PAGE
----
Alberta is a relatively new economy and our successful entrepreneurs know what it is like to start from scratch. So, when a struggling entrepreneur calls them up and asks for 15 minutes of their time, chances are that they will oblige. That is what is amazing about Alberta, and I have heard these stories over and over again.
“Alberta is a relatively new economy and our successful entrepreneurs know what it is like to start from scratch.”
An economy is not only about attitude; it is about size. The one thing that is really challenging for Alberta is that we are just under a third of the size of Ontario. If Alberta’s population were three times larger, almost all of its economic issues would just go away. You hit a certain scale and the economy becomes self-sustaining. It is easier to be diversified if you are bigger. Because of our small size, we try to be extremely welcoming to new talent.
How does Alberta’s innovation and entrepreneurship ecosystem compare to more developed ones? What advantages is it leveraging to compete?
Silicon Valley investors like the ideas they see from Alberta, but they are too few and slow moving. In general, Silicon Valley investors are considering Canada because the valuations of their companies are out of hand and they need to find more value.
Nobody moves quite as fast as companies do in Silicon Valley in the technology and innovation space. There is much more money in the ecosystem there, and the investors are deploying it faster. In Canada, we tend to be a little conservative in our ambition. Resource-based economies do not require you to have moonshot thinking. We need to celebrate moonshot thinking and we need to say it is okay to fail. Canada needs to get comfortable with failure, we need to celebrate it and we need to move fast on it.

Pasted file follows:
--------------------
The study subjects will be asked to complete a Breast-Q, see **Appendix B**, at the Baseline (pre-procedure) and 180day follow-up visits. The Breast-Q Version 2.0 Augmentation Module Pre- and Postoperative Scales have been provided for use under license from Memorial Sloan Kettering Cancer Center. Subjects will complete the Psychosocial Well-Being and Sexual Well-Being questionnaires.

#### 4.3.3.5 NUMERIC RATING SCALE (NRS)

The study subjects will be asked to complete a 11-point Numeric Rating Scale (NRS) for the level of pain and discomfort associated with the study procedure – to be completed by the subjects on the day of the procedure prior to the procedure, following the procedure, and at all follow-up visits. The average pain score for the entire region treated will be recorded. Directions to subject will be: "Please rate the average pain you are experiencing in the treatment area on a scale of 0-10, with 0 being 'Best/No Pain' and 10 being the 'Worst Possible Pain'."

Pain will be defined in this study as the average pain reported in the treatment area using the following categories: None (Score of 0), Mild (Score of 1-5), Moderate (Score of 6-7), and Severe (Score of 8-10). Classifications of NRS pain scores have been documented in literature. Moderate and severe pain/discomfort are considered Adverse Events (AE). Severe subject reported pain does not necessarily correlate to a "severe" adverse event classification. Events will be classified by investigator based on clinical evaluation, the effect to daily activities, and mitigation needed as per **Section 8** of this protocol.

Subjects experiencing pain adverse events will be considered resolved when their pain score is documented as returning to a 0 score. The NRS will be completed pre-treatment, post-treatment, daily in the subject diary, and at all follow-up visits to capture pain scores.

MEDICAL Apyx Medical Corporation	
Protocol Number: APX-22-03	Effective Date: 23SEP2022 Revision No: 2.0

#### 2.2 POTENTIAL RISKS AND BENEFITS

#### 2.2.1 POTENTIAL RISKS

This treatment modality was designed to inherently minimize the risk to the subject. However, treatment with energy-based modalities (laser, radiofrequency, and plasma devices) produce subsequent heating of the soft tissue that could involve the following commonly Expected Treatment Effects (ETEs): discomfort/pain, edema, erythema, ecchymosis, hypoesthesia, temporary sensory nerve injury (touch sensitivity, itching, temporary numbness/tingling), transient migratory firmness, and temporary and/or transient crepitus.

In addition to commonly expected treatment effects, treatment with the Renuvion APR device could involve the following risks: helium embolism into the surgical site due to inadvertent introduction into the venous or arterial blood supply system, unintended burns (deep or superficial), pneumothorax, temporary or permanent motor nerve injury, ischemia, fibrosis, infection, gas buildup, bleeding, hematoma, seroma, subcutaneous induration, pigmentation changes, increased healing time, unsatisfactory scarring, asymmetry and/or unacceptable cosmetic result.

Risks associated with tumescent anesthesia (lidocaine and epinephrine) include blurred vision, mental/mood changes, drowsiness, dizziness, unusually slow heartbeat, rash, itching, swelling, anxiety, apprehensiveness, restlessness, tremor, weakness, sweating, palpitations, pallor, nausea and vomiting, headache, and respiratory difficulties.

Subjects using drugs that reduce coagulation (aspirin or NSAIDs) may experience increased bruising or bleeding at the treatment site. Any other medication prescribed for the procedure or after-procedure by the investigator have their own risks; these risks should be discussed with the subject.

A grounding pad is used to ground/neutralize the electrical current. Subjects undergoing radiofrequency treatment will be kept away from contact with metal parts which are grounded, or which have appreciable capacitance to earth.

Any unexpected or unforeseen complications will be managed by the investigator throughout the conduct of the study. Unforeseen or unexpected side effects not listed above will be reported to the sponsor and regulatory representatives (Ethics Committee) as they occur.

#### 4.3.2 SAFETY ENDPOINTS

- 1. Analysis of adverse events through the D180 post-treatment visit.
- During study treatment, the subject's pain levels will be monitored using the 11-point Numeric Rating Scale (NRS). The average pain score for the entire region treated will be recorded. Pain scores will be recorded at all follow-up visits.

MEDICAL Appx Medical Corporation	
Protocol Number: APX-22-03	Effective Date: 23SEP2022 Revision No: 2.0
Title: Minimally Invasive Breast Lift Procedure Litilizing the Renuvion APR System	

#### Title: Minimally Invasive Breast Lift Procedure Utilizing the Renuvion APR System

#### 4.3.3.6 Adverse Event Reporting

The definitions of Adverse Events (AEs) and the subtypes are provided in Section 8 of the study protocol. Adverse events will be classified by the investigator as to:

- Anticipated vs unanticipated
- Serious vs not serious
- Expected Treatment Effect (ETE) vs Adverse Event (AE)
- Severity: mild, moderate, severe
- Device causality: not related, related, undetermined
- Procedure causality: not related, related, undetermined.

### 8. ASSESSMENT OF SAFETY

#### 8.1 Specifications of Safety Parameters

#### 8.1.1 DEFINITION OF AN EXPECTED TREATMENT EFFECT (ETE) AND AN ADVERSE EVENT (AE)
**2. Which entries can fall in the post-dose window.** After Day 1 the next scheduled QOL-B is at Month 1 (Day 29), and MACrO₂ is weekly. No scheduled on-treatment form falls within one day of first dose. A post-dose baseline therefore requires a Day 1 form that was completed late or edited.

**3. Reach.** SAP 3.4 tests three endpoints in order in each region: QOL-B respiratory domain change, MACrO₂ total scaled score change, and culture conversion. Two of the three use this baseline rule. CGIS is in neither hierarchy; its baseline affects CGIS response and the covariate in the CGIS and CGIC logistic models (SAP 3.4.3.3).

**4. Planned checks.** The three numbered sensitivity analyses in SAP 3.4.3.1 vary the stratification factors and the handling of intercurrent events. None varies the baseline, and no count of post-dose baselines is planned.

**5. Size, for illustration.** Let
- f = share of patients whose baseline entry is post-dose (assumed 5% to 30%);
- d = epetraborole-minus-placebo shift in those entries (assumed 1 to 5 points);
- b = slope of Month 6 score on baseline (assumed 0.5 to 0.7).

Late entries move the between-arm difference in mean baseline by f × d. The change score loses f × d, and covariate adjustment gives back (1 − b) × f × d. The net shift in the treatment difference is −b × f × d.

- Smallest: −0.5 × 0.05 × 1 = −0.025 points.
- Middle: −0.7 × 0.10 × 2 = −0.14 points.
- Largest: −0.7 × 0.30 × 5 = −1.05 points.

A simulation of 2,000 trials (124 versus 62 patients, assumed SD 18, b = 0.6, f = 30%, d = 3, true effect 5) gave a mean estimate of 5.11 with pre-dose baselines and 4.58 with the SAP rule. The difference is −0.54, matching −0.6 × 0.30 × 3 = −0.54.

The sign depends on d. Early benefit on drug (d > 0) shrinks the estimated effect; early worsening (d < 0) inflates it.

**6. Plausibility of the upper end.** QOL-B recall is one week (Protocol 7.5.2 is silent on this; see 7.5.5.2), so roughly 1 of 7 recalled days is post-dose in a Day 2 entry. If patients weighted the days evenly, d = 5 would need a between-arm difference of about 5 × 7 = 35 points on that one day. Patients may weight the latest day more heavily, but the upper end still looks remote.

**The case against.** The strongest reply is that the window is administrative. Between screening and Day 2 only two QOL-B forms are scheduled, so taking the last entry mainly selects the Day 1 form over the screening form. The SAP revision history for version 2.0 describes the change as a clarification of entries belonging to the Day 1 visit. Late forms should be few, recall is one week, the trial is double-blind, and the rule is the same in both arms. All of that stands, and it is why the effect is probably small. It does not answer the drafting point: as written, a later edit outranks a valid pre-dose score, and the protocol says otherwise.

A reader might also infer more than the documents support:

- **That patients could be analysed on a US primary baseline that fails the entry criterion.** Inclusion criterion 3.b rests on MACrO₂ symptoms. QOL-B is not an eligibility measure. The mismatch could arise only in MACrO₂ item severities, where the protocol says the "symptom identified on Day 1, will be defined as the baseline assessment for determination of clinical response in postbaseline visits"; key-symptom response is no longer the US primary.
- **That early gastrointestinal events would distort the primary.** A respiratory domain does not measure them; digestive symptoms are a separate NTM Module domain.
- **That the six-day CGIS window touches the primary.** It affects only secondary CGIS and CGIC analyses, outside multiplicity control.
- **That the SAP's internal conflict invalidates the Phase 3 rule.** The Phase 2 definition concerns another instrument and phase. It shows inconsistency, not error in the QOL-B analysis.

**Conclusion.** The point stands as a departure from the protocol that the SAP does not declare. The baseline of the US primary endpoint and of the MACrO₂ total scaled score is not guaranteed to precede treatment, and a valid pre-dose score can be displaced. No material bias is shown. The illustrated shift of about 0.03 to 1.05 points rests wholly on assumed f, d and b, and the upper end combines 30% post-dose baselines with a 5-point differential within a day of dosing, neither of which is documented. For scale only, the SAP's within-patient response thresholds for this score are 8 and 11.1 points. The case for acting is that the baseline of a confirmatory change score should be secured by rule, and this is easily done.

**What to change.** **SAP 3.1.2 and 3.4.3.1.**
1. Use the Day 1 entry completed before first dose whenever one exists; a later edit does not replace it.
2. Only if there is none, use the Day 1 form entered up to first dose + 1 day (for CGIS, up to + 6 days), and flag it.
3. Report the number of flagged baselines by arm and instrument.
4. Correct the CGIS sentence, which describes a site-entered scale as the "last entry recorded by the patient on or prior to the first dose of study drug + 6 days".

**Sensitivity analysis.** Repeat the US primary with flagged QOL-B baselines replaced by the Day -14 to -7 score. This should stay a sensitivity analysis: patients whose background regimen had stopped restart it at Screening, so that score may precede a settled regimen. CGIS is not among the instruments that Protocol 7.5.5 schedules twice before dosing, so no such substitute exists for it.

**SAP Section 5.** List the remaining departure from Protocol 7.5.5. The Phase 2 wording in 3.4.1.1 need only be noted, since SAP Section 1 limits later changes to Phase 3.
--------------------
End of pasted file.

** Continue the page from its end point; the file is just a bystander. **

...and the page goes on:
“The companies that we see scaling in Alberta can take advantage of lower costs and be able to get 65% or 70% of their sales south of the border.”
However, Canadian and Albertan startups have some advantages that they can make use of. They can start at a lower cost base because of access to cheaper resources. So, our cost of experimenting on wild experiments that sometimes turn into amazing businesses is lower as well. The companies that we see scaling in Alberta can take advantage of lower costs and be able to get 65% or 70% of their sales south of the border.
Could you highlight some of Panache Ventures’ own investments in the Albertan innovation ecosystem and explain what attracted you to them?